“I’ve been a software developer since the late 1970s when I was running my own business in high-school. I was a VP in technology on Wall St. for many years, and even helped jump-start this whole Internet thing by putting JPMorgan & Co. on the Internet back in early 1991 — JPMorgan was the very first bank in the world on the Internet — and helping to fund the development of a little program called Mosaic (which later became Netscape). I’ve run my own consulting business. I am the founder of a start-up. God help me.
I am 41, I’ve got 25 years in this business and I know lots and lots and lots of people. I have never seen such pessimism from so many smart, smart people before. Why are they so blue? Its simple:
They know that no matter how hard they work, no matter how many degrees they have, no matter how much have contributed/created in the past, and no matter how much they are capable of creating in the future — it doesn’t matter one bit. They’re all toast. Because you see, its not about training, or capability, or creativity, or past contributions, or future potential… its only about cost. And there’s no way they can win.
Ask any employer who’s fired their IT people. they’ll tell you: It doesn’t matter what their American staff was capable of creating or achieving. They just don’t want Americans, no matter what. Its all about a race to the bottom; a race to see who can get away with paying the least.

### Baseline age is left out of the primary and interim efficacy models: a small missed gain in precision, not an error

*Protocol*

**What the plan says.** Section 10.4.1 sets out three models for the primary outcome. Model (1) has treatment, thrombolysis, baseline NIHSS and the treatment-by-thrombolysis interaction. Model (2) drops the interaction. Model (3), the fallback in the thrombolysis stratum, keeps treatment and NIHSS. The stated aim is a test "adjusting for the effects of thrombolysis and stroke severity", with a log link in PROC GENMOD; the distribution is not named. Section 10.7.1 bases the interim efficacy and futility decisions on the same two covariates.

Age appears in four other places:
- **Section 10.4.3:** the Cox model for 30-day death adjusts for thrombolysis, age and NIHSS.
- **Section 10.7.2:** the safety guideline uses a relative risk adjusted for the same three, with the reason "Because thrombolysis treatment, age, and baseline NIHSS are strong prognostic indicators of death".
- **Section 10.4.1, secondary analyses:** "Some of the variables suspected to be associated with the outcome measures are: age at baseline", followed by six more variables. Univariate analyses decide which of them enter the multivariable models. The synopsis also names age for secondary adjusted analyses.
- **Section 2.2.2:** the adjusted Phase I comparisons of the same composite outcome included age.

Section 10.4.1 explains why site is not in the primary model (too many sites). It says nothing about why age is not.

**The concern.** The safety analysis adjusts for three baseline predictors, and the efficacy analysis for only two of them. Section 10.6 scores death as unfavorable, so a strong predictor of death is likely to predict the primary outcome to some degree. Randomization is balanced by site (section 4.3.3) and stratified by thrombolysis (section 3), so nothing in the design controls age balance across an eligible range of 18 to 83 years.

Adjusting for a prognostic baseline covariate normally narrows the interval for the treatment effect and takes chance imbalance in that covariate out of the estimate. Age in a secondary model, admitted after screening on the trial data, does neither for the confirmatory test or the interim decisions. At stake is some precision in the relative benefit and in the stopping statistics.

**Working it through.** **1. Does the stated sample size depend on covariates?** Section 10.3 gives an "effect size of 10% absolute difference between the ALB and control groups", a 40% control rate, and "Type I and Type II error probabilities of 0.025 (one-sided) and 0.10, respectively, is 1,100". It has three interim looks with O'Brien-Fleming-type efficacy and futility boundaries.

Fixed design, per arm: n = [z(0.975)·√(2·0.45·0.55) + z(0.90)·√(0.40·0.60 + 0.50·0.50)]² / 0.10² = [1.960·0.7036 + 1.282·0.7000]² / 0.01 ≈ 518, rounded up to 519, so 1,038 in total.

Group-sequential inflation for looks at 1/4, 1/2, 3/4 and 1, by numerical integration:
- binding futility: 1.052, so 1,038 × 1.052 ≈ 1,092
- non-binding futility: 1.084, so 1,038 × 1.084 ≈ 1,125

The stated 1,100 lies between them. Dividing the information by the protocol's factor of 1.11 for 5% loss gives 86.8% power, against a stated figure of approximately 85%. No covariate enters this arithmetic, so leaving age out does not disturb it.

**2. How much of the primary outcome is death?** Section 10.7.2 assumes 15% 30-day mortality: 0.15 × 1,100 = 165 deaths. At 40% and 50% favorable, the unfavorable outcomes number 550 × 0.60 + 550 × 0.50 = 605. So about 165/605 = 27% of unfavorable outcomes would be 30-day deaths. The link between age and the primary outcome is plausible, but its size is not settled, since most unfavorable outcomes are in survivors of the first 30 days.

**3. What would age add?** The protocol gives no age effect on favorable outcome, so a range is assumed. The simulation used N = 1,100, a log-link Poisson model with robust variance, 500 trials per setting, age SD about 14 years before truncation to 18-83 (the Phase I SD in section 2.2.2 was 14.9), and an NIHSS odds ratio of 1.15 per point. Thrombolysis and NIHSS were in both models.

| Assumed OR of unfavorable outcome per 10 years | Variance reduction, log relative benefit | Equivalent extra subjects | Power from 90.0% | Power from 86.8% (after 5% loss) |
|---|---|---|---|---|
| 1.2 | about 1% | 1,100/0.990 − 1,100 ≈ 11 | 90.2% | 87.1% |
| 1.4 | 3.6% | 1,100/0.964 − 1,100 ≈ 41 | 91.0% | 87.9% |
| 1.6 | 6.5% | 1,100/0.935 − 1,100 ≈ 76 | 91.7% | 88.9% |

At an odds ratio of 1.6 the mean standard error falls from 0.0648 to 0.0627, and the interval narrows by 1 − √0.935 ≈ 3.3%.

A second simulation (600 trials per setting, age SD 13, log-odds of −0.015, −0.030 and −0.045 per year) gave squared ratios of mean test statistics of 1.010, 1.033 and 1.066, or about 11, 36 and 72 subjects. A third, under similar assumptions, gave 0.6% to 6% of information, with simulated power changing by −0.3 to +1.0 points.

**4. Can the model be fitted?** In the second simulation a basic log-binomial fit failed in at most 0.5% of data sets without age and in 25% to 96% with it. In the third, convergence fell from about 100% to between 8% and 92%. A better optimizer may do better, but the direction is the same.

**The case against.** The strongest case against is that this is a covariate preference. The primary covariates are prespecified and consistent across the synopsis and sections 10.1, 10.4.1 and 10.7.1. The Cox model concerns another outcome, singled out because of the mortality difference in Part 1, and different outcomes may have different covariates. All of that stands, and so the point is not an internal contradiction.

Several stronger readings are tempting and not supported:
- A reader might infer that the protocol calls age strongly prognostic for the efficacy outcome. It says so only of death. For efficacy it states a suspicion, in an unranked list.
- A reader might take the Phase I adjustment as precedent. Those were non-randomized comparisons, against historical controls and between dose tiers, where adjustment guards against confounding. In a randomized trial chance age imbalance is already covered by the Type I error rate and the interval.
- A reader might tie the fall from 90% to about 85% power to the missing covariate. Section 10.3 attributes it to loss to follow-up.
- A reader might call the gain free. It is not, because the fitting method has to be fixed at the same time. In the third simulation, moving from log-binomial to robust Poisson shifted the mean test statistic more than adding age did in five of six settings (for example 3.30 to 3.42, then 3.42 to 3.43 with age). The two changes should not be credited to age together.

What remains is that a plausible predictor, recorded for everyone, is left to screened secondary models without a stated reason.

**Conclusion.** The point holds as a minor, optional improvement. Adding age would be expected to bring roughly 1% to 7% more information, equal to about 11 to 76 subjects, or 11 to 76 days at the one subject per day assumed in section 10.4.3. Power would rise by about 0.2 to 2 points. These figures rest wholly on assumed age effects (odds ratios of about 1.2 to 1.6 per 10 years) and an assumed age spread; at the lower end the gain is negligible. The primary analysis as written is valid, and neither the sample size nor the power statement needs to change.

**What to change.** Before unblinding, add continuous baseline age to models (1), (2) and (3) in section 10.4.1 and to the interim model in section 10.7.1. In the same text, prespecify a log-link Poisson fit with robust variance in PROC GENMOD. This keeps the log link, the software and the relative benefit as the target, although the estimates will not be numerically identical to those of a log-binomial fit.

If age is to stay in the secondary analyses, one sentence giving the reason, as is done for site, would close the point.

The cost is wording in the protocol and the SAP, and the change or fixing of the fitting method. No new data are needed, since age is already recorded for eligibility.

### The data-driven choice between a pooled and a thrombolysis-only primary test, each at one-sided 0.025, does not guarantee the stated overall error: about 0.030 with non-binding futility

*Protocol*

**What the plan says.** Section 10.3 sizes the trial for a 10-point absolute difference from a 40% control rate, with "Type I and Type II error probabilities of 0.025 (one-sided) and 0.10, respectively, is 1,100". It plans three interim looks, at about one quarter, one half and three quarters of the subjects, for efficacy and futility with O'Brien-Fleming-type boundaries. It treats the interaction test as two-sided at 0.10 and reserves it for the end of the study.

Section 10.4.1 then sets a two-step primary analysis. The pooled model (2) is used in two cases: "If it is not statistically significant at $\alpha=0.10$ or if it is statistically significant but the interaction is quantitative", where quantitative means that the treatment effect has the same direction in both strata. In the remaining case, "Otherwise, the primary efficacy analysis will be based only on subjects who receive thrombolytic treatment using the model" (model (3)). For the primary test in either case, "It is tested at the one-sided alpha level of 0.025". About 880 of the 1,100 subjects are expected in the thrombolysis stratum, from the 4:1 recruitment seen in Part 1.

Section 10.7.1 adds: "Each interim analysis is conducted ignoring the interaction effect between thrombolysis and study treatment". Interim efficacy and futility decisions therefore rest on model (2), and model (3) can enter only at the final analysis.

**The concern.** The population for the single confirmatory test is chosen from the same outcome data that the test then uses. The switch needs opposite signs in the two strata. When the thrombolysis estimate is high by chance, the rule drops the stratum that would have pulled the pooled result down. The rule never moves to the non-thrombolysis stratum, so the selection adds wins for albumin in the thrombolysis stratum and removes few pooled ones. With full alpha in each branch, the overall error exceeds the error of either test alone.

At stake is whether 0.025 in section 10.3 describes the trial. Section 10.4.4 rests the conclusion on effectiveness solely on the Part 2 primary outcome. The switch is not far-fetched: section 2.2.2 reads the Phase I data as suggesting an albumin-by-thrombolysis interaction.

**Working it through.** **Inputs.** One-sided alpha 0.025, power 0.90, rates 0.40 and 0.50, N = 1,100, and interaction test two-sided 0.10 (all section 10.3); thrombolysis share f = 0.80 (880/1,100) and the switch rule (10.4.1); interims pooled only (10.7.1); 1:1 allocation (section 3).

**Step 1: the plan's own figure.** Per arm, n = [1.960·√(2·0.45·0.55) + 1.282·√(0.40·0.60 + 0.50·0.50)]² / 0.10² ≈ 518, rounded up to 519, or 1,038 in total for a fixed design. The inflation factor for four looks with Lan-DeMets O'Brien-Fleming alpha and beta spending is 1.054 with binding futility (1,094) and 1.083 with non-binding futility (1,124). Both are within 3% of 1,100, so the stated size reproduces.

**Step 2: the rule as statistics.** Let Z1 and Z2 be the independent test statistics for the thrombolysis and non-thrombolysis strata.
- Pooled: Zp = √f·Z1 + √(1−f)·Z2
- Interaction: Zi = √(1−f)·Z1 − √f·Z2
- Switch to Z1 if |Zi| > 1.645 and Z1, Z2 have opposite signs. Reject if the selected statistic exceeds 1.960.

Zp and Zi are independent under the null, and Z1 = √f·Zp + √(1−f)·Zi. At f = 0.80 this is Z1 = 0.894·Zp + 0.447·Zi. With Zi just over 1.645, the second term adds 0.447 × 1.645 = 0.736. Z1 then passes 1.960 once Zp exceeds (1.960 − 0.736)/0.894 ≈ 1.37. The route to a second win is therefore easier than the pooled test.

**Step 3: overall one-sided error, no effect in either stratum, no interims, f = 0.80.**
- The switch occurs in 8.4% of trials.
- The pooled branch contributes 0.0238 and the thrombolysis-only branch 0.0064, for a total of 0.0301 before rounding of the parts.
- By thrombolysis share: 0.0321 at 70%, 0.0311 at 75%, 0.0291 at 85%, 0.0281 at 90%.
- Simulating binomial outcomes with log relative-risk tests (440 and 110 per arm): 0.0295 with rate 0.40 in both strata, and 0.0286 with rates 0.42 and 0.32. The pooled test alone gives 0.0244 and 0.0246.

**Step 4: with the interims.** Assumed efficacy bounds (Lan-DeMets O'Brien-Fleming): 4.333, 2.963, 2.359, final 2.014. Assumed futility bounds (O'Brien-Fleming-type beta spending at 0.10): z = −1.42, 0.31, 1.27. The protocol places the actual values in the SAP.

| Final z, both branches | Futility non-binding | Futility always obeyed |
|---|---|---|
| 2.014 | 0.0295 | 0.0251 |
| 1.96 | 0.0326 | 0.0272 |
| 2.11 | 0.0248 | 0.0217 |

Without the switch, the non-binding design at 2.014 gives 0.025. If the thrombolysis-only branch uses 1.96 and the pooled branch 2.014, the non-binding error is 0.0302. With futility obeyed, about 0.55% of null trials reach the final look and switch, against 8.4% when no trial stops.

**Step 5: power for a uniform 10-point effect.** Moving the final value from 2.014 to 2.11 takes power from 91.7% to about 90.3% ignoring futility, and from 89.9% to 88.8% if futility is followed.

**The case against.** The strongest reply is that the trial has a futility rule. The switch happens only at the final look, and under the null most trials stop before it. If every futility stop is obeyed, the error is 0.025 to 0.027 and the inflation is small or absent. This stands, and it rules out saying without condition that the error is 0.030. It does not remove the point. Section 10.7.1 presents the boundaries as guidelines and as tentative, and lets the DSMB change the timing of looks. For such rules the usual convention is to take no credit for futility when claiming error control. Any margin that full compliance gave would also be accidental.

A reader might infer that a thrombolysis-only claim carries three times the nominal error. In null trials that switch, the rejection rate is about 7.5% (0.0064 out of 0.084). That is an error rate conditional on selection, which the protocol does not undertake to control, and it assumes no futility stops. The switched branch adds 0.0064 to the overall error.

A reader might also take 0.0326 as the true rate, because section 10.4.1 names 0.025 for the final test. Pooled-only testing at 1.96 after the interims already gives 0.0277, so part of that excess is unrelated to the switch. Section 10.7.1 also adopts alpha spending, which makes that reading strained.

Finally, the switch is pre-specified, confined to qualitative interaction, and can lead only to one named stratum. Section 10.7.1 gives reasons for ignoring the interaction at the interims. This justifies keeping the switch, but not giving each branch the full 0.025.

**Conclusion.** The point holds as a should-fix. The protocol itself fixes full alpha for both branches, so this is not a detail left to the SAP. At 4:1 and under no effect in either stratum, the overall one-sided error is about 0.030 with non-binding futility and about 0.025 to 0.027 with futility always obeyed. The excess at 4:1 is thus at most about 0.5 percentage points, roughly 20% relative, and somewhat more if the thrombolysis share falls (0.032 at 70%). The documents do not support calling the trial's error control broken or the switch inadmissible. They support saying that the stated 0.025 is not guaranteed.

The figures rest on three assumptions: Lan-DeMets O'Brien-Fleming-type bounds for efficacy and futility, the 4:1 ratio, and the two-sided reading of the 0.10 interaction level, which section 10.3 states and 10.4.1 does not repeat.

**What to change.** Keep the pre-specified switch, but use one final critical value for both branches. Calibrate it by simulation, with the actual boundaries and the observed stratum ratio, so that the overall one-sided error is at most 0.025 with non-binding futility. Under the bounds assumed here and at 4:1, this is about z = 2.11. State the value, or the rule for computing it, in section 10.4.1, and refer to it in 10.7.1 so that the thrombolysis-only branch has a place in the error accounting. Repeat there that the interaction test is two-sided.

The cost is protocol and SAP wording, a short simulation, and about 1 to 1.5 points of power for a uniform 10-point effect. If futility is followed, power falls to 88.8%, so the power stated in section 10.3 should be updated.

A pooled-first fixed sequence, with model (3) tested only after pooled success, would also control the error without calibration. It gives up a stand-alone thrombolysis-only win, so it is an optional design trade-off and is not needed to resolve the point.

With about 3 Billion people in the world willing to work for pennies, and with selfish, greedy, thoughtless corporate thugs willing to put the shaft to Americans and others who made our high-technology world possible, there’s no possible way for American (or other) workers to survive. There’s just no competing with essentially free labor.”
I don’t think the job loss situation is about “trade” at all. I think the use of the terms “trade” and “free trade” are clever ways to distract from the real problem. “Trade” sounds great, OF COURSE we should “trade” with others. Duh! But the arguments I have heard promoting sending jobs offshore are pretty much the same argument as those for getting rid of the minimum wage, for not having unions, for workers keeping quiet, doing what they’re told and being grateful that they have food and shelter at all. As I wrote the other day in Trade, Jobs and the Ongoing Struggle,
“Show me where the current trade arguments are different from the minimum wage arguments? They argue that raising (or even having) a minimum wage keeps the poor from getting jobs. And they argue that asking trade partners to protect workers rights and safety and pay higher wages keeps THEIR poor from getting jobs.”
I think this is about the moneyed interests — corporations in this case — being able to make use of global unemployment to drive down not just wages and benefits (costs) but also the power of workers. This is about the struggle between labor and capital that has been going on and will go on. Since they started shipping jobs to Mexico they have been able to substantially weaken the unions and by weakening the unions they have weakened the power of the Democratic coalition (with some help from Ralph).
It seems that the question, Who is our economy FOR, anyway? gets more and more relevant every day.